We Might Not Want Our Life Extended

What's the point of living longer if we don't live better?

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European politics offers an illustration of why some people are uneasy about initiatives that seek to slow or even stop aging. At a 2010 meeting in Russia between the country’s then Prime Minister Vladimir Putin and Silvio Berlusconi, at that time Italy’s premier, the two men were overheard discussing life-extension technologies. Berlusconi told Putin he planned to fund an institute that like Google’s Calico would investigate ways to lengthen the human span. “So we’re going to live to 120?” asked Putin, eagerly. “It seems so, yes,” replied Berlusconi. “But that would be an average age. I’m told leaders will have an even longer life.”

(MORE: Aubrey de Grey: Finally, the War on Aging Has Truly Begun)

Since I included that vignette in my 2011 book Amortality: The Pleasures and Perils of Living Agelessly, both men have demonstrated a fervent interest in leadership extension too. Putin, 60, exchanged the Prime Ministership for a third term as President and 76-year-old Berlusconi is fighting his expulsion from the Italian senate despite his conviction for tax fraud. It’s hard to imagine that either man, if granted extra decades of life, would choose to spend those years in quiet retirement.

But if one obvious flaw in the concept of radical life extension is that power and wealth might become concentrated in the hands of those with the power and wealth to afford the technologies, there’s another danger even in the more democratized, idealistic vision that seems to motivate Larry Page. Many of us already trust to science to fix everything including the ravages of unhealthy living and a system that makes processed food cheaper than fresh produce. A high profile initiative such as Calico reinforces the belief that immortality is just around the corner; that we just have to live long enough to live forever.

 (MORE: Ten Ideas Changing the World Right Now: Amortality)

The amortal denial of aging and death is no bad thing if it encourages us to discard outdated notions about what constitutes age-appropriate behavior and keep active and involved for as long as possible. But there’s no point chasing the dream of living longer unless we also learn to live well.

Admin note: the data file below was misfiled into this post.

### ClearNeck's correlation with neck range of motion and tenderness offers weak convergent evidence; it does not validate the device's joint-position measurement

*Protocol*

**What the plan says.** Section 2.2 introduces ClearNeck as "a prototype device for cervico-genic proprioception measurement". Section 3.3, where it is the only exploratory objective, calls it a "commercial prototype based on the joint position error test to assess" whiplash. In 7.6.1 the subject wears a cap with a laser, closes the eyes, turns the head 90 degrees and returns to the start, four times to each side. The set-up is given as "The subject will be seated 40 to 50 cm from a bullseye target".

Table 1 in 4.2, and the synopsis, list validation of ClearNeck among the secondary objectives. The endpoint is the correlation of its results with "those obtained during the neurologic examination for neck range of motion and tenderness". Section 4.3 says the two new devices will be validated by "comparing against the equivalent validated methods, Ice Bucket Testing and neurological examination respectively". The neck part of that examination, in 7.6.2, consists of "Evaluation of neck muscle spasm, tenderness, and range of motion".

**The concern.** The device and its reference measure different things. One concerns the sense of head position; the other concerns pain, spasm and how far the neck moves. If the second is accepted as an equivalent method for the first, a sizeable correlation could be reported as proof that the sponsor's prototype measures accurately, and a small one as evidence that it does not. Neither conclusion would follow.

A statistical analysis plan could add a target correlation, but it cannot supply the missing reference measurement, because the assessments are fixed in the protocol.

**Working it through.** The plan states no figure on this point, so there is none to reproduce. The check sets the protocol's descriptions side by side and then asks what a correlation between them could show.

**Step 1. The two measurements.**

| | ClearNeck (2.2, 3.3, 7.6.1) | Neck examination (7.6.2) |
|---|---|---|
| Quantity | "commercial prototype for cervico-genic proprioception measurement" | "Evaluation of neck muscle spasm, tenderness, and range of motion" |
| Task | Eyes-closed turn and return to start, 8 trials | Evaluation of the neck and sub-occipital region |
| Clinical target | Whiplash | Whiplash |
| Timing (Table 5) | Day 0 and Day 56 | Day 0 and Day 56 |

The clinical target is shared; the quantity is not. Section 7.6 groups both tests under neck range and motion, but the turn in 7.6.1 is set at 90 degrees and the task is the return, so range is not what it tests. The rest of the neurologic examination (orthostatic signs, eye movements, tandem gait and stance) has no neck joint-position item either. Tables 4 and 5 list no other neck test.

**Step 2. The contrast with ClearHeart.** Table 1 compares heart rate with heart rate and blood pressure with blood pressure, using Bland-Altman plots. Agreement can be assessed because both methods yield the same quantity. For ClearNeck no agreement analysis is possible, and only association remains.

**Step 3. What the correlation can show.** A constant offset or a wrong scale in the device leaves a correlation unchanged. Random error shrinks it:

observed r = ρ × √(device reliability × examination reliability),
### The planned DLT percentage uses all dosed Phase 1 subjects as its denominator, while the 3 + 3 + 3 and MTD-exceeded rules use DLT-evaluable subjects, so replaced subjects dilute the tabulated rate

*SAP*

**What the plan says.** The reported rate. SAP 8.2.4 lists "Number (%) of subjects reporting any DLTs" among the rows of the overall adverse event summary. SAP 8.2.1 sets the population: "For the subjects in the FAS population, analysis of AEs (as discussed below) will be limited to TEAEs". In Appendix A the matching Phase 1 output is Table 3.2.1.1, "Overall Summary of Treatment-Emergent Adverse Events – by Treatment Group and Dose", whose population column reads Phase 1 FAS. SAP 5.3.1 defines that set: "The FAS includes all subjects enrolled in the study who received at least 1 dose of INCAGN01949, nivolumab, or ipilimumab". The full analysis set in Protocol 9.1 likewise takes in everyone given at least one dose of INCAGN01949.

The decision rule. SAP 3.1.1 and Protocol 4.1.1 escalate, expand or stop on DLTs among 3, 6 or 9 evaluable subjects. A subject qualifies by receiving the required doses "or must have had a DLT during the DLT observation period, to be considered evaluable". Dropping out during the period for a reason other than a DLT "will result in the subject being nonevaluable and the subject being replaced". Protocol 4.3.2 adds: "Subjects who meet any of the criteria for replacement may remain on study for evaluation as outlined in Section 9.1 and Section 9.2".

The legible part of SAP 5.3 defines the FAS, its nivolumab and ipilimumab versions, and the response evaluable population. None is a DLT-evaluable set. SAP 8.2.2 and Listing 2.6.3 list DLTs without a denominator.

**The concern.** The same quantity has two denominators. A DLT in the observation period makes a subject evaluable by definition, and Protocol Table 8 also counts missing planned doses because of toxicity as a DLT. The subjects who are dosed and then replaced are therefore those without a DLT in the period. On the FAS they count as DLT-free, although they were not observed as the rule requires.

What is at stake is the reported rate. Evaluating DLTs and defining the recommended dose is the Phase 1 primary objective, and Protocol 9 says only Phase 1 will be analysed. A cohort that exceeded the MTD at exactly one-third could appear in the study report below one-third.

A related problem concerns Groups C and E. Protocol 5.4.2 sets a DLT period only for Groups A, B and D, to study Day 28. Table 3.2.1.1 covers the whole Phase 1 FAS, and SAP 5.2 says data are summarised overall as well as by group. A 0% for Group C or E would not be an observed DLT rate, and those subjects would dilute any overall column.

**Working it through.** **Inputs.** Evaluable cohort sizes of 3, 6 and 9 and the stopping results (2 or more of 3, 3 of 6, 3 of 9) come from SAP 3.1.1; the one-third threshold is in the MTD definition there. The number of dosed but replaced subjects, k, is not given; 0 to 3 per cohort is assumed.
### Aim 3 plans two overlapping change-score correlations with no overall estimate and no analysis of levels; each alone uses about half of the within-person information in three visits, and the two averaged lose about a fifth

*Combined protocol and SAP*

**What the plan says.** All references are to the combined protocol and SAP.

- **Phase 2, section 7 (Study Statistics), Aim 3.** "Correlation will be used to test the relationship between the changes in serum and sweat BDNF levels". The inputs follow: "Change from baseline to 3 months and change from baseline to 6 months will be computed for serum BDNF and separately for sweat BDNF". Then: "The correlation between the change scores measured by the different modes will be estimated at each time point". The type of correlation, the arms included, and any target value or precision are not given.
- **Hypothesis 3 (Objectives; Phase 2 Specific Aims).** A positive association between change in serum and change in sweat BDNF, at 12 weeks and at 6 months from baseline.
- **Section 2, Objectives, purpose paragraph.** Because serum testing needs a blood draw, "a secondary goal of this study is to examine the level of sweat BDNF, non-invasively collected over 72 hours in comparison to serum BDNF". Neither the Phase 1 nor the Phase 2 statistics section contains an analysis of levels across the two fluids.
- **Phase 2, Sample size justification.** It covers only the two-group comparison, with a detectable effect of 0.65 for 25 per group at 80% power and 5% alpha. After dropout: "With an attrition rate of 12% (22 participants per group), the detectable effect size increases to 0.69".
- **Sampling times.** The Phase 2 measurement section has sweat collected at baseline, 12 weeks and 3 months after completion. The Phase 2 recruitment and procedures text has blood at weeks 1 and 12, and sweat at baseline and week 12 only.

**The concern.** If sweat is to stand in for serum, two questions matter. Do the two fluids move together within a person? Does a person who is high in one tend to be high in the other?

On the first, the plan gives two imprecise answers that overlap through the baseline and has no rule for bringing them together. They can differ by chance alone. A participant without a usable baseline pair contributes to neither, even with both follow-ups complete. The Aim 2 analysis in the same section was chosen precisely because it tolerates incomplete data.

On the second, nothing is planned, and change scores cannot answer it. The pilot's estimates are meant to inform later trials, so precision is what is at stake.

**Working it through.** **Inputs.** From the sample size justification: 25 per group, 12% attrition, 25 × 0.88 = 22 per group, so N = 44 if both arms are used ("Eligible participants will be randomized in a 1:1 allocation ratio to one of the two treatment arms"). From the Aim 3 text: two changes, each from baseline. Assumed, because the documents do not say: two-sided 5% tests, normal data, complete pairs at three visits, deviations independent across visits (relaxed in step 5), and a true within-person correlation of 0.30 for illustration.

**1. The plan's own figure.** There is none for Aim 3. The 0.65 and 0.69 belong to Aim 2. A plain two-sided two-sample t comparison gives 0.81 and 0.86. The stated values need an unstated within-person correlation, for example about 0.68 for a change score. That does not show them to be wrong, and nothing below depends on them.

6 comments
vovix.sw
vovix.sw

No, Catherine, it's not 'we", it's YOU who say they don't want to live. (Until you see real life extension spreading around you, then you'll sooner or later join it.)

 Anyone in principle has a right to die, but I think suicide by inaction is just as stupid as suicide by action. Do we, as the society, need to support suicide?


It is simpler than 2x2: it's just a matter of LIFE or DEATH. Life is good, death is bad, even in Auschwitz it was so. Period. if you choose life, you should not seek limits to it, you should remove those limits. Otherwise you should recognize you are promoting death.

GPA2030
GPA2030

Aging is just another illness that we are on our way to curing, so if we have the tools available, why not solve this one for ourselves?

Aubrey de Grey on health & longevity: https://vimeo.com/78282480

Whoa182
Whoa182

FACT: The world is becoming a better place. Our lives are becoming easier and better than at any point in history. The world is less violent. It's just that the media/news we have access to now portrays the world in a negative way. Life is amazing, wonderful and exciting to those that dream big. We have a whole universe to explore! Why die?  People have a lack of imagination.

SmoothEdward1
SmoothEdward1

The coffin industry is not going to take this laying down.

DirkMcGerk
DirkMcGerk

Extend our lives and we all commit murder at some point.  Imagine listing to the same nonsense stories over and over for hundreds of years, not likely.

kcmoplc1
kcmoplc1

this is a blurb for a book !!!! shame on you, TIME...